Guest Post

HAVE A BOOK TO PROMOTE? Lyrical Pens welcomes guest posts. Answer a questionnaire or create your own post. FYI, up front: This site is a definite PG-13. For details, contact cjpetterson@gmail.com cj

Wednesday, September 14, 2016

Guest Jacqueline Vick: Lyricist, scriptwriter, mystery writer

cj Sez: Today’s wonderful guest post is by author Jacqueline Vick. Jacqueline graciously agreed to answer some nosy questions about her path from childhood lyricist to published author . . .


and  . . . and  . . . and for Lyrical Pens visitors who leave her a comment, she’ll draw a name out of the computer hat for someone to win a book.  Read on!

cj: When did you realize you wanted to write novels?

   The first thing I ever wrote was a short song about a pony. I don't remember it, but I'm sure it was brilliant. (I was five at the time.) When I moved to Los Angeles in my twenties, I naturally got into scriptwriting. I joined a few professional associations and went to meetings. I really can't remember when I started writing mysteries. However, I went to the "Love is Murder" convention in Chicago and fell in love with mystery writers. In my experience, they are the most generous people on earth. When you write, community is so important. It's great to find people you like. I gave up scriptwriting and moved to mysteries.  

cj: Are you traditionally published, indie published, or a hybrid author?

   I had a few agents request my first novel, but no takers. As I grew in my writing, I went back to that novel and realized that it hadn't been ready to send out to agents. (We're so enthusiastic when we finish that first novel!)  I entered the rewritten version in the Amazon Breakthrough Novel contest and was a quarter finalist. Around the same time, a traditionally published author decided to switch to self-publishing because she wanted her books to come out more often. Traditional publishing can take up to two years. I thought this was fantastic advice, and with the advent of Create Space, I chose the indie route. With cutbacks at the major publishing houses, most authors have to do their own marketing anyway, so I didn't see the benefits of being traditionally published. I hire an editor and a cover artist for each book. I've picked up the rest through classes, the many resources available on the internet, and old-fashioned trial-and error.

cj: Plotter, pantser, or pathfinder?

   Since I write mysteries, I plot. I need to know what my suspects are doing at the time of the murder. It's like putting a puzzle together. 

cj: How do you decide on character names?

   I often go back to my grade school classmates for last names.  My poor, unaware, grade school classmates.  (cj Sez: That’s a neat idea I’m going to confiscate.)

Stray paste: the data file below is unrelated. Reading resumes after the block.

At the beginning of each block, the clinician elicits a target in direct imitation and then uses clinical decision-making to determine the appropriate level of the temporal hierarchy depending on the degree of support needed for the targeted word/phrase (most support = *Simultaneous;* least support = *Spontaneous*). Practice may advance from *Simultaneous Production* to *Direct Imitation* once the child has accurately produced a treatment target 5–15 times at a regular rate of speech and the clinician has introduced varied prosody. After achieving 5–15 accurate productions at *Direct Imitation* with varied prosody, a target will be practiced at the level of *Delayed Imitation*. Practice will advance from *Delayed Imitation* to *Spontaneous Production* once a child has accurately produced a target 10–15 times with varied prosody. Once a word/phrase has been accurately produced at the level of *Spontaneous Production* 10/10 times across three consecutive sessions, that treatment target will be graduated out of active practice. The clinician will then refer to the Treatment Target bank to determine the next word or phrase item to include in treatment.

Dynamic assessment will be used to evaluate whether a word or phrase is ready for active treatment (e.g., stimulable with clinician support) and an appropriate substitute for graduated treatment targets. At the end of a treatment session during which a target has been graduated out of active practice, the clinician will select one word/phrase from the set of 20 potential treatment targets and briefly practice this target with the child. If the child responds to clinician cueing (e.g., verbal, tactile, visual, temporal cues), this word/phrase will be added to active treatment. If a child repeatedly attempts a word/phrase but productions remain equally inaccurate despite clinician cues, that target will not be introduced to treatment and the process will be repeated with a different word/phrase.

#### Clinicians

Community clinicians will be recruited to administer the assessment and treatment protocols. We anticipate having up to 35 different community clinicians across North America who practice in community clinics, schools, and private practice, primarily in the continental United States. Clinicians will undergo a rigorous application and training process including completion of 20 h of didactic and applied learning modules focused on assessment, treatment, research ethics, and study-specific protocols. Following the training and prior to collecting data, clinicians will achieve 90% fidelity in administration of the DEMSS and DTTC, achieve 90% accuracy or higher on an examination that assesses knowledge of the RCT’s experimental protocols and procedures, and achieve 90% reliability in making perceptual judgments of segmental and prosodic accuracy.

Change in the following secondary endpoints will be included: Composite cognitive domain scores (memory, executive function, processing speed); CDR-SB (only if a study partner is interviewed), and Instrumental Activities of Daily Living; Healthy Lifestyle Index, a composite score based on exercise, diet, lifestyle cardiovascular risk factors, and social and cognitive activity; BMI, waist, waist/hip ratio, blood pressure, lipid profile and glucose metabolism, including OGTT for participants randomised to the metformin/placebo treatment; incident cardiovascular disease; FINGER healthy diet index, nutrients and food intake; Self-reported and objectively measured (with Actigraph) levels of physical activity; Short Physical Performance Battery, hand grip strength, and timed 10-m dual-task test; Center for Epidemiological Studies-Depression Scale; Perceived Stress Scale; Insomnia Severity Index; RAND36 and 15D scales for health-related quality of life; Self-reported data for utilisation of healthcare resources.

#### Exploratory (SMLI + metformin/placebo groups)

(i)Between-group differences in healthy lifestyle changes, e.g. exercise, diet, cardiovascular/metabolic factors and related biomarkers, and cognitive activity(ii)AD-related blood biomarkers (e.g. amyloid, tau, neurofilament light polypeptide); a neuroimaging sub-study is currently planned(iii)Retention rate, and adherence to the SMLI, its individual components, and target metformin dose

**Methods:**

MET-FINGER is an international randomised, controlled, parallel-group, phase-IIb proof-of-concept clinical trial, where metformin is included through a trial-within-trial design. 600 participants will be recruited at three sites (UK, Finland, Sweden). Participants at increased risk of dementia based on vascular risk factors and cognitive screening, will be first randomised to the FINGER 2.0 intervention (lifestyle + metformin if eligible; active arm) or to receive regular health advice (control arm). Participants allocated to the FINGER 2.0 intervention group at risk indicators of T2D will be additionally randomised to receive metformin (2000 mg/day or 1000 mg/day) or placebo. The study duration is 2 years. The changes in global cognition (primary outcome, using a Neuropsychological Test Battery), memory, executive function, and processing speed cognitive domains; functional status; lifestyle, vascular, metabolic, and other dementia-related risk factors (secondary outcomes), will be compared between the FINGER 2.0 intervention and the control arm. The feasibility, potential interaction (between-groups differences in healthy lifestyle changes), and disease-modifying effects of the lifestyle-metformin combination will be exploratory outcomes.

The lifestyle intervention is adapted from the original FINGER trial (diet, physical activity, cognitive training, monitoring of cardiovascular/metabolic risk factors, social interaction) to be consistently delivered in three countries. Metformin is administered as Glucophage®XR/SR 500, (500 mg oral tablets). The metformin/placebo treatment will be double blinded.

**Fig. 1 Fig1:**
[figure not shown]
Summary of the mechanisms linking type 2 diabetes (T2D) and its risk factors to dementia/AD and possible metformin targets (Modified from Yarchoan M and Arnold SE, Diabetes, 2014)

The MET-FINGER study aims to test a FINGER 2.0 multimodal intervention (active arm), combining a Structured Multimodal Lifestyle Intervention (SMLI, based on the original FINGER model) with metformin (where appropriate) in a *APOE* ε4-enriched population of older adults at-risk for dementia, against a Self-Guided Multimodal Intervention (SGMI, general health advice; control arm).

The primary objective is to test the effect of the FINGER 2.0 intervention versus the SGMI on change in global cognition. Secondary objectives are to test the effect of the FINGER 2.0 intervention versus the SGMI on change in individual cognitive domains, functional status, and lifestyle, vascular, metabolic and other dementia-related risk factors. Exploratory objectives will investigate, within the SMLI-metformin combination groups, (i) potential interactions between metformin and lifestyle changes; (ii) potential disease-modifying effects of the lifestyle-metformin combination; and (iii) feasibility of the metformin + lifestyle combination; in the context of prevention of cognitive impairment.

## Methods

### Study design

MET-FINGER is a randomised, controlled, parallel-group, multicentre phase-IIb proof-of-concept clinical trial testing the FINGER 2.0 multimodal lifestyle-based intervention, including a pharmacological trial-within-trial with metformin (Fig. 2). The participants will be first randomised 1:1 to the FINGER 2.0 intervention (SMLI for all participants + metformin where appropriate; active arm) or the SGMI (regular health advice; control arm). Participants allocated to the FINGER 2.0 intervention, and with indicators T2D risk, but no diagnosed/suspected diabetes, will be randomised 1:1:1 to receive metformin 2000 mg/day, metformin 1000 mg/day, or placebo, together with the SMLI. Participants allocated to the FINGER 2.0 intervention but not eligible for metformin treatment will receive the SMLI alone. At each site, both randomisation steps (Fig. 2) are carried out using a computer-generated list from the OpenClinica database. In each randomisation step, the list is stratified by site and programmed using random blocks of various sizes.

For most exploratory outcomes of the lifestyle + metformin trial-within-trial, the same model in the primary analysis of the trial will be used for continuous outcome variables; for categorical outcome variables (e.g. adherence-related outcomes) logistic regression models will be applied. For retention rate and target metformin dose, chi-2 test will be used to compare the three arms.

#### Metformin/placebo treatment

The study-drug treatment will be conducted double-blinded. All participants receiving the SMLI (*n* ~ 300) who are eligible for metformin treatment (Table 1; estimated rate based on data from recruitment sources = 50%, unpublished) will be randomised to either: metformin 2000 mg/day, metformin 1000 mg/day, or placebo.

cj: Who are your top three favorite authors?

   Rex Stout, Agatha Christie, and Robert Barnard.

cj: If you could have written any book (one that somebody else has already wirtten), what would it be? Why?

   Death by Sheer Torture by Robert Barnard. It's hysterical and clever. I wish I was that clever.

cj: What’s on the horizon for you?

   I'm finishing up the third Pet Psychic mystery, and the second Harlow Brothers mystery is in the works.

   I'd love to offer a free book to your readers. I'll draw a name from those people who leave a comment and they can choose either an ebook or paperback version of A Bird's Eye View of Murder, which is the latest Frankie Chandler, Pet Psychic, mystery. (cj Sez: How generous!)


   Jacqueline Vick is the author of over twenty short stories, novelettes and mystery novels. Her April 2010 article for Fido Friendly Magazine, “Calling Canine Clairvoyants,” led to the first Frankie Chandler Pet Psychic mystery, Barking Mad at Murder, followed by A Bird's Eye View of Murder. Her first Harlow Brothers' mystery, Civility Rules, is out in ebook format and paperback. To find out more, visit her website at www.jacquelinevick.com


 Everybody loves Aunt Civility's etiquette books, though the reclusive author doesn't exist. Short-tempered Edward Harlow, the man who makes appearances as her official representative, writes the books, with his brother, Nicholas, acting as his secretary. The duo arrive at the isolated Inglenook Resort for Edward's latest appearance, and when a dead body turns up in the room next door, Aunt Civility's official representative is in danger of losing his manners. Will an association with murderthe ultimate unpleasantnesssully Auntie's reputation and endanger Edward's livelihood? Nicholas will do whatever it takes to keep the boss happy, but as the body count rises, so does the secretary's chances of becoming the next victim. (Buy at  http://amzn.to/2c0xbiy


cj Sez: Thanks so much for stopping by, Jacqueline. Civility Rules has an intriguing premise and is definitely on my ToBeRead list. I’m a pathfinder suspense writer, so reading and analyzing your book is sure to help with the plotting I need for the mystery I want to write . . . it sounds exciting.

Readers, be sure to drop Jacqueline a comment and get on the list for a chance to win one of her books.

That’s all for today. You-all guys keep on keeping on, and I’ll try to do the same. (I can hardly wait to see who wins that book.)

cj
cjpetterson@gmail.com
Choosing Carter  -- Kindle  /  Nook  /  Kobo   /  iTunes/iBook
Deadly Star --  Kindle  / Nook  / Kobo
Amazon Central Author Page:  http://amzn.to/1NIDKC0


2 comments:

  1. Thank you so much for having me on your blog. The winner can choose A Bird's Eye View of Murder or Civility Rules. I'll draw and announce at the end of the day, Pacific Standard Time.

    ReplyDelete
  2. Thanks for stopping by, Jackie. It was my pleasure to have you.

    ReplyDelete

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